Harry Truman and James Byrnes
Harry Truman and James Byrnes; drawing by David Levine

Herbert Feis, who comes close to being our official national diplomatic historian, has revised Japan Subdued, his 1961 study of the decision to drop the atomic bomb. Feis has served as Special Consultant to three Secretaries of War; he has had privileged access to important sources, such as the private papers of Averell Harriman, and his books often contain vital information not available to most historians. Those familiar with recently declassified materials on the Hiroshima decision, however, will not find much new in The Atomic Bomb and the End of World War II. What they will find is a sober but uncertain book by a scholar who has tried to fit new material into old molds, while avoiding serious criticism of the eminent officials he has known.

As early as 1961, Feis concluded, as have most informed observers, that the bombing of Hiroshima was by no means essential. He repeats this conclusion in The Atomic Bomb:

There cannot be a well-grounded dissent from the conclusion reached as early as 1945 by members of the US Strategic Bombing Survey “…that certainly prior to 31 December 1945 and in all probability prior to 1 November 1945, Japan would have surrendered even if the atomic bombs had not been dropped, even if Russia had not entered the war, and even if no invasion had been planned or contemplated.”

His conclusion is almost word for word the same as it was in 1961, but not quite. Then he felt there could “hardly be” dissent from the view that the bomb was unnecessary; his shift to the unequivocal “there cannot be” illustrates a slight change of opinion. For the most part, however, this book duplicates the old one, although three chapters contain significant additions dealing with the now well-known fact that, in the decision to use the bomb in 1945, the effect on Russia was an important consideration. Precisely “how important” is the remaining issue.

The common ground of both books is a description of the different courses of action open to the United States as Japanese power crumbled in June and July of 1945—as well as an account of how these courses were viewed, from day to day, by American leaders. There were many options. The first was a diplomatic one: Since intercepted Japanese cables showed that the Emperor was actively trying to open a negotiating channel through Moscow, it seemed that a minor face-saving change in the Unconditional Surrender formula could have ended the fighting. The second option was military, but did not involve invasion. The Navy and Air Force felt that a blockade alone, or a blockade combined with conventional bombardment, might have ended the war. The third possibility was to await the Russian Declaration of War, which was expected in early August. With Japan tottering, US Intelligence estimated that the shock of Russia’s shift from neutrality to full-scale war might in itself end the war unconditionally. The fourth course was to test the potency of a specific advance warning of Russia’s intention to declare war. The fifth was to demonstrate the atomic bomb in an unpopulated area. The sixth was a specific advance warning that an atomic bomb existed and would be used unless Japan surrendered. The seventh was use of the weapon on a major urban center. The eighth was a landing on Japanese soil (not a full invasion of Japan, but a shock assault on only the island of Kyushu). The ninth possibility was a full-scale invasion aimed at Tokyo plain in the main Japanese home island.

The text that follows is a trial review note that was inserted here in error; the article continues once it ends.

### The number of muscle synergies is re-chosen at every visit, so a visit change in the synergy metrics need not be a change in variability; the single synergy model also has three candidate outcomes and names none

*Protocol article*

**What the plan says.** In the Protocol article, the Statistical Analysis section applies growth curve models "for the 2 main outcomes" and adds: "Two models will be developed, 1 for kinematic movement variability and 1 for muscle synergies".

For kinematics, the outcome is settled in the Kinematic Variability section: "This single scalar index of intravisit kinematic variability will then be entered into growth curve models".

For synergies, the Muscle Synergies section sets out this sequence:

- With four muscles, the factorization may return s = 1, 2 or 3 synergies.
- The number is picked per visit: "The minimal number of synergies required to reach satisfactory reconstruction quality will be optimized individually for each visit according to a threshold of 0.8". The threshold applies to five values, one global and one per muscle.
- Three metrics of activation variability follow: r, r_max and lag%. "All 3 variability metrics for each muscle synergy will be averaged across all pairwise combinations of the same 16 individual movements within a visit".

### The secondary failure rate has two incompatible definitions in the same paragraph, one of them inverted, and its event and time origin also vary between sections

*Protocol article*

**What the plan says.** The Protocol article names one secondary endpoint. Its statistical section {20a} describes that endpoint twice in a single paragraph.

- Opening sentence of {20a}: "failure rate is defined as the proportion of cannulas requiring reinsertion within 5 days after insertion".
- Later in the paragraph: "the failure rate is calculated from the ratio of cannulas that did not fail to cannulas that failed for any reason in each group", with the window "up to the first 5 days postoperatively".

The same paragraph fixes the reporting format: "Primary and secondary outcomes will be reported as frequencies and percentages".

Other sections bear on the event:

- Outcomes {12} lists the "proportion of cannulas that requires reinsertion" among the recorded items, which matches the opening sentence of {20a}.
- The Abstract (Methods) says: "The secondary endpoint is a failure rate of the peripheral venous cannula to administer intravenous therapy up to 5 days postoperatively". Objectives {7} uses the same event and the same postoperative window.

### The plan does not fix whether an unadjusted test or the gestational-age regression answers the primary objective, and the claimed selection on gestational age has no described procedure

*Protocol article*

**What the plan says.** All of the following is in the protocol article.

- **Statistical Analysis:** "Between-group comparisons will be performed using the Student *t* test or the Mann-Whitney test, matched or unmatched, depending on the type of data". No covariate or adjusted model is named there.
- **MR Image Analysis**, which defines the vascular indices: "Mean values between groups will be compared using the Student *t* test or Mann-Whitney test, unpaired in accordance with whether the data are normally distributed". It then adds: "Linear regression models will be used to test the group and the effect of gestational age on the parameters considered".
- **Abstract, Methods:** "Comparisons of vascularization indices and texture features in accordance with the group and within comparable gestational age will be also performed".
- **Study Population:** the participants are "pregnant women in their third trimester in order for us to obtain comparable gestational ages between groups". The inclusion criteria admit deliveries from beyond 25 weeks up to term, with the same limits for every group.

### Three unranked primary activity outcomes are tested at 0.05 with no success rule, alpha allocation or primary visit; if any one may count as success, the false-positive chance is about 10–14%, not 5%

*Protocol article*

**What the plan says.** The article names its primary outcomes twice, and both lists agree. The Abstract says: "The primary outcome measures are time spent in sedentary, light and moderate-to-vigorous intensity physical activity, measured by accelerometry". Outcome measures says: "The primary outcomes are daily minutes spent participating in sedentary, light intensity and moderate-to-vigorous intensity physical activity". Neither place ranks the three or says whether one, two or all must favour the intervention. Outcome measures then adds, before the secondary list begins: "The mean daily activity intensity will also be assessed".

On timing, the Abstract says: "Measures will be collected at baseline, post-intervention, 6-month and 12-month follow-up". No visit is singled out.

It should be noted that Feis does not dissent in either version from the conclusion that Japan would certainly have surrendered before the end of 1945, and in all probability before November 1945, without the atomic bomb, without an invasion or even a landing, and without a Soviet declaration of war. This is a view now accepted by most experts. But the dates are crucial, and should be examined carefully. The atomic bombs were used on August 6 and August 9, 1945. As Feis admits, the full invasion of Japan, which might have cost between 500,000 and a million casualties, was not scheduled until the spring of 1946. What was scheduled for November 1945 was a landing on the island of Kyushu, with an estimate of 31,000 initial casualties. Planning for the contingency of a full invasion had to go forward, of course, and statements to the press, both for reasons of morale and to keep pressure on Japan, led the public to expect a long struggle, lasting a year and a half. But as we now know, and as Feis affirms, within the US government it seemed apparent by July 1945 that other courses of action could have ended the war before the spring of 1946. Thus, at most, the atomic bomb can be credited with having made a landing on Kyushu unnecessary.